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April 20th, 10:53 PM   #1
Spud Sabre
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Default Words of Wisdom

I think it would be a neat idea to have a QFT database.
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April 21st, 10:02 AM   #2
Lomax
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Hello SpudSabre,

Good idea. I'll start with my favourite theological quotations:

Quote:
Originally Posted by Dr. Hfuhruhurr
That said, there are, of course, the numerous evils done because of religious belief. Most often, physical harm, and discrimination. Does the good outweigh the bad? Not in my book. No one should have to suffer because of the needs of belief of someone else.
Quote:
Originally Posted by Martin
But now let me play the devil's advocate:
1. We are not omniscient.
2. We want (believe in, desire) what is the best for us (including not suffering), let us call this as the state S.
3. God is merciful and wants the best for us and also, he is omniscient.
4. Given 3, he knows the means to achieve S.
5. To have S implies that god does what actually does (i.e., he is justified to do what actually does in order to achieve S).
C. God is justified to do whatever he does.
And I believe that such reasoning is the one behind the lemma "god's way is mysterious". However, premise 1 maybe true, but we are not idiots.
Quote:
Originally Posted by makeshiftwings
I'm going to return to the original premise of this thread, because after thinking about this some more, I think a lot of this comes down to linguistics. Words like "faith" or "evidence" have certain connotations and meanings that make them awkward to use out of their normal context. "Faith" tends to have heavy religious connotations, and even without religion, it tends to mean belief in something that lacks "evidence". "Evidence" has heavy empirical connotations, and in common usage people usually consider experience of a material event "evidence". In normal usage:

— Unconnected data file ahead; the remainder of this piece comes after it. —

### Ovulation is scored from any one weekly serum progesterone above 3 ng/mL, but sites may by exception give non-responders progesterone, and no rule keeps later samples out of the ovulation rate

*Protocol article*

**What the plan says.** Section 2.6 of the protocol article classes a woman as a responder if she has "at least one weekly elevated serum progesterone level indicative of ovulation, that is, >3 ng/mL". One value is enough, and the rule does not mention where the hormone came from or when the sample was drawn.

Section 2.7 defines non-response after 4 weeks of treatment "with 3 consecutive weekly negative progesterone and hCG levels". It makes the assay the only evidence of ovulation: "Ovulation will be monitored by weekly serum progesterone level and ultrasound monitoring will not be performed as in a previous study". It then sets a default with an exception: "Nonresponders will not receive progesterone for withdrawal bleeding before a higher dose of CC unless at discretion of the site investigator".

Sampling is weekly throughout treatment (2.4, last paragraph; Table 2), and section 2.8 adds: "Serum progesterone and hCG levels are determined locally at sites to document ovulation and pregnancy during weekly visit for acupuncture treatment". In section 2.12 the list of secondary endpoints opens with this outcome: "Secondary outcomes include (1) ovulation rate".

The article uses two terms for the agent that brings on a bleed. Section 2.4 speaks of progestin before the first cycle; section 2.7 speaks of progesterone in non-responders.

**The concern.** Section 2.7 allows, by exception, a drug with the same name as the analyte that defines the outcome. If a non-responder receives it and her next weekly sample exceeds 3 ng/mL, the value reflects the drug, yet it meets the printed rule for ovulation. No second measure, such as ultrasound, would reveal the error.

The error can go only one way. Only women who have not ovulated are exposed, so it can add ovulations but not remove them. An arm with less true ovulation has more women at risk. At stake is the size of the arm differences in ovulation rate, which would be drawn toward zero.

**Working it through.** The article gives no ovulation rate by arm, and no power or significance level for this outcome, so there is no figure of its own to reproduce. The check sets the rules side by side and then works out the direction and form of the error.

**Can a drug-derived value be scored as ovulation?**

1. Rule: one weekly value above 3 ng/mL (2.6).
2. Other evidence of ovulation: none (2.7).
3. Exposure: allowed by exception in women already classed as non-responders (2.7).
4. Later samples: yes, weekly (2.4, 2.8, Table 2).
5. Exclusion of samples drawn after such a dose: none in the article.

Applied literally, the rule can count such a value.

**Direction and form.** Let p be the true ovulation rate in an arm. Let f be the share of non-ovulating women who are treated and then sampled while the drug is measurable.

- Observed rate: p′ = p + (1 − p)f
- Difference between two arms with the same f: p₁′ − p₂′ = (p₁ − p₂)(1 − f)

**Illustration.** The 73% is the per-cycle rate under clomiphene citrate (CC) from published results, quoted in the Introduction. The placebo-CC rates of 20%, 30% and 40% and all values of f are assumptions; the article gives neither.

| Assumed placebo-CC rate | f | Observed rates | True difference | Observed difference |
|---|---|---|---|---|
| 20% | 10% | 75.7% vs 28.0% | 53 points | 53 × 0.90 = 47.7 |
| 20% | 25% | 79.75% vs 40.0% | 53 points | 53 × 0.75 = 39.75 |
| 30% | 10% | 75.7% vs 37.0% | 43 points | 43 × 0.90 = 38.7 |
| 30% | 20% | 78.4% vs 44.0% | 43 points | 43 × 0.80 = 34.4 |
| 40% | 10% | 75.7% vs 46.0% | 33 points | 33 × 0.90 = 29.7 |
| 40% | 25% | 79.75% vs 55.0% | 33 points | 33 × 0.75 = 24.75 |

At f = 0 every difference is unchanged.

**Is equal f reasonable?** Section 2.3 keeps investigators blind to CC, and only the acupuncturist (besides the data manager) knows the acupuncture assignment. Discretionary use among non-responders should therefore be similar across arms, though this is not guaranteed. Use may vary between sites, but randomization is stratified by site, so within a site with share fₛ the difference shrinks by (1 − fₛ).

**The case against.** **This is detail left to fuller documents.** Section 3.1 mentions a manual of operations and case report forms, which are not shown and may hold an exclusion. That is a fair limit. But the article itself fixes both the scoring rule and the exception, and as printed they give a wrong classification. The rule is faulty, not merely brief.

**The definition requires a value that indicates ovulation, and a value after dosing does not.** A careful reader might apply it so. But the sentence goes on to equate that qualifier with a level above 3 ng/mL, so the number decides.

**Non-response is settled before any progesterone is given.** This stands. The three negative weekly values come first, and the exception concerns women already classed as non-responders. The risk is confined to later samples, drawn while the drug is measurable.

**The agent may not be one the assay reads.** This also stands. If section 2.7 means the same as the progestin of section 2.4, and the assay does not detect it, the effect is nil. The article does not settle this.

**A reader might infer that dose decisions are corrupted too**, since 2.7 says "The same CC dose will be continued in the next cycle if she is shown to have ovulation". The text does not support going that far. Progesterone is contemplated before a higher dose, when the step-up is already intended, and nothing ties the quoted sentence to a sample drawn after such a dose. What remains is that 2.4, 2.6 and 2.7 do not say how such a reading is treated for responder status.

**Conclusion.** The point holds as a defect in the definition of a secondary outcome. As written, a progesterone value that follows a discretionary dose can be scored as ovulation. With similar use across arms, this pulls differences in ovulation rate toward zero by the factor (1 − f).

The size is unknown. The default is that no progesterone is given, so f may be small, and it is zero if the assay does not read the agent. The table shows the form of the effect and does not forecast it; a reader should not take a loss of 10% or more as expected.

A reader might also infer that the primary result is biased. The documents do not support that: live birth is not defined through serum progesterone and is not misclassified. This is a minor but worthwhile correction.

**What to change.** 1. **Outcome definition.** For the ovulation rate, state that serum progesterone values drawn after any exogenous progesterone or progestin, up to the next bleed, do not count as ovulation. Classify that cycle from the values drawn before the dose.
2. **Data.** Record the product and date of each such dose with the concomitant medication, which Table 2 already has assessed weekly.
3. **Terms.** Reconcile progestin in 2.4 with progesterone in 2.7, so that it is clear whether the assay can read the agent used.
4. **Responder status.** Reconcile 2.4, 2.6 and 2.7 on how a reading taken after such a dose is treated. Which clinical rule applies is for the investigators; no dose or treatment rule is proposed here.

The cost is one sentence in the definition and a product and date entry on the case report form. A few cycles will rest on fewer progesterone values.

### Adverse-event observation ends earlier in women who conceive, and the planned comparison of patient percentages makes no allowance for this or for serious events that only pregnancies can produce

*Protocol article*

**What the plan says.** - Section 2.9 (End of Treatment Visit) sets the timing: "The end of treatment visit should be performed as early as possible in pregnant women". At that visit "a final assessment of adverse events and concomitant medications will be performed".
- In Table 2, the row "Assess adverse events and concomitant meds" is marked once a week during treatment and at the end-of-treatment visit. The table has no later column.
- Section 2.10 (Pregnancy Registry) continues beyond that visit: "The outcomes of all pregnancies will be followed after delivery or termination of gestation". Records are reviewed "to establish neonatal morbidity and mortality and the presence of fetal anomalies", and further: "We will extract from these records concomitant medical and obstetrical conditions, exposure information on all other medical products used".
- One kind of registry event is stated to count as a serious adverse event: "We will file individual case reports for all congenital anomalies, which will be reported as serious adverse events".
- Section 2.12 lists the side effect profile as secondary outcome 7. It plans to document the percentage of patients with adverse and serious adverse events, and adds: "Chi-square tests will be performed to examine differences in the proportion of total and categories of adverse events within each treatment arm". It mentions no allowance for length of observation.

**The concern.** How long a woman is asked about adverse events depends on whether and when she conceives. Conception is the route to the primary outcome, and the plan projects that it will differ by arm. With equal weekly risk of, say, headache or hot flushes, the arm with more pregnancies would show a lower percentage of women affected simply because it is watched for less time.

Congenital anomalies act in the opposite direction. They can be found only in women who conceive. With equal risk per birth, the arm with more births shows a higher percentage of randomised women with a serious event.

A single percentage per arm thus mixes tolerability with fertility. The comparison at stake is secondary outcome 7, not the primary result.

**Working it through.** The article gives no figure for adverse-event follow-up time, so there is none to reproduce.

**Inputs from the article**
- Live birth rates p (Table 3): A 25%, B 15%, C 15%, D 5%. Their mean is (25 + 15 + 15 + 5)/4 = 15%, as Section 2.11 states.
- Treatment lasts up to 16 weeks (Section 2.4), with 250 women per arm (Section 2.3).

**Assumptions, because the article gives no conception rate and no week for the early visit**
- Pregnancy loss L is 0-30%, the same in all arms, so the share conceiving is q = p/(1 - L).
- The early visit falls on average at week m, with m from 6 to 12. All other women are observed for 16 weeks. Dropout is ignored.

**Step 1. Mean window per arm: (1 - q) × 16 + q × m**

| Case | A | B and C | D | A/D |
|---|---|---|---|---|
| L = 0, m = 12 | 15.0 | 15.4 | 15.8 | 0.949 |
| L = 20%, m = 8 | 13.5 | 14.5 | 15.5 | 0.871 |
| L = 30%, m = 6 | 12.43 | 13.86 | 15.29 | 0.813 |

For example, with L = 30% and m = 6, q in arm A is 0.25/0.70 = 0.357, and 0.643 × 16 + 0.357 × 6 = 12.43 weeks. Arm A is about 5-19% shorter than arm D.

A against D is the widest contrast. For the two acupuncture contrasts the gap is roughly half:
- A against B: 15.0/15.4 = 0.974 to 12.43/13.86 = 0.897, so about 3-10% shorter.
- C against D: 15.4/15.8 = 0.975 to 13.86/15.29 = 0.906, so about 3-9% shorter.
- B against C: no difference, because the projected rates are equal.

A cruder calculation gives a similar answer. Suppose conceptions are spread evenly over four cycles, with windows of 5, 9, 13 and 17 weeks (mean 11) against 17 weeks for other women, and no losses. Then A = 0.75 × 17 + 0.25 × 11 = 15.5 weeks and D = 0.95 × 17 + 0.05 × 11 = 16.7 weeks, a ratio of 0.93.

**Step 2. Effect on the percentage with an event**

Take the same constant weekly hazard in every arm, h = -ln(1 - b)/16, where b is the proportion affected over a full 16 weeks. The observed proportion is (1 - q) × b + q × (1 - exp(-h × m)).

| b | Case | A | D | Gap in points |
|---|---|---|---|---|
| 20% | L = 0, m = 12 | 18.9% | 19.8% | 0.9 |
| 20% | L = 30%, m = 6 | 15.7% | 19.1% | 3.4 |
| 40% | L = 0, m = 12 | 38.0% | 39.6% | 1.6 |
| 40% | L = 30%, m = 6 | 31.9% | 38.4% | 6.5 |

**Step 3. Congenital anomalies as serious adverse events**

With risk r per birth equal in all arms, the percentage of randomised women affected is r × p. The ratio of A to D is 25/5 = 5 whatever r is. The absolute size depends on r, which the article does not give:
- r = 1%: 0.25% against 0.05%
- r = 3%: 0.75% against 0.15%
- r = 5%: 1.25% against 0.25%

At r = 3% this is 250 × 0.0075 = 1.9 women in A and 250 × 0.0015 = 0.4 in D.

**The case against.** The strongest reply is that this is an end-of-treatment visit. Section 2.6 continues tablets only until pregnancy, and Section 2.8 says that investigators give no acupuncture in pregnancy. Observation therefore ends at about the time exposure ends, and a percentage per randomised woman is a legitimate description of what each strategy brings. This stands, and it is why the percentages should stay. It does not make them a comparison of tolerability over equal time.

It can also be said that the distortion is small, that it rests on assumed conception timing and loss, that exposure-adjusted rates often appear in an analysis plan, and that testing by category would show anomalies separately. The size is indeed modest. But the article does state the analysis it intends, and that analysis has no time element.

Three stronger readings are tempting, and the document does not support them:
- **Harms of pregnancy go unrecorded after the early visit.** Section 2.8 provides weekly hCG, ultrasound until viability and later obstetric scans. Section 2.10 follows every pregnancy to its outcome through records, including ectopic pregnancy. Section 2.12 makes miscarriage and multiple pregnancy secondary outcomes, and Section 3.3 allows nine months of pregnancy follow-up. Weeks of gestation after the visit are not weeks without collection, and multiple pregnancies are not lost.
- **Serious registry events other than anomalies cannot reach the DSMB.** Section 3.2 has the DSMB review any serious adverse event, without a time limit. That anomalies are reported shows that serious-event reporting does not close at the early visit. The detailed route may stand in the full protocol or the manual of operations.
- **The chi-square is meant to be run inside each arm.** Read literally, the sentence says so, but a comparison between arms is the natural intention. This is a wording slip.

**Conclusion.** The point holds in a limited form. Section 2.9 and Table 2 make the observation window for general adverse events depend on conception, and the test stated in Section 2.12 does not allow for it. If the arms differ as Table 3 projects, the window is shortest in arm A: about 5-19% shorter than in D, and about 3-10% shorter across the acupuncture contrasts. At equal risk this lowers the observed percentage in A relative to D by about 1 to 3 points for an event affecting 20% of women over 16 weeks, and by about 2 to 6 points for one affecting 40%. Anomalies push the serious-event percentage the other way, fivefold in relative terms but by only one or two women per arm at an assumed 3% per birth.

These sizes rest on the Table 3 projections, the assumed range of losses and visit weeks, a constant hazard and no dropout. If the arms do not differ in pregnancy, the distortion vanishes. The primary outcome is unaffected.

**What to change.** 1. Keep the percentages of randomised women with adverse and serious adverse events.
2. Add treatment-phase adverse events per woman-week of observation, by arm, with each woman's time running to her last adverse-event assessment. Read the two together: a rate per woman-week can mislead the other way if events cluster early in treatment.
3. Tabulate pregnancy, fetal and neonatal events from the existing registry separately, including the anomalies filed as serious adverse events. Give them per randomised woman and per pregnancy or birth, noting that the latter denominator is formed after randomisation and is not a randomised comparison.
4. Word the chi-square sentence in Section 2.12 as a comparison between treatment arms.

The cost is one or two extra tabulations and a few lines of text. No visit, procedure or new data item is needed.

If a person is eating a sandwich, they would not say that it requires "faith" to believe that they are eating a sandwich, even though there is no way to know for sure that the world is not an illusion, etc. Similarly, a person would generally take the sandwich as "evidence" that the sandwich exists.

Trying to flip the definitions around does not work for me, because I don't think materialism and spirituality are linguistically symmetrical. It doesn't sound right to say that a belief in the common definition of "evidence" requires faith, since the definition of faith is to believe in something that lacks evidence. If evidence itself is not evident, then the words "faith" and "evidence" lose their meaning.
Lomax
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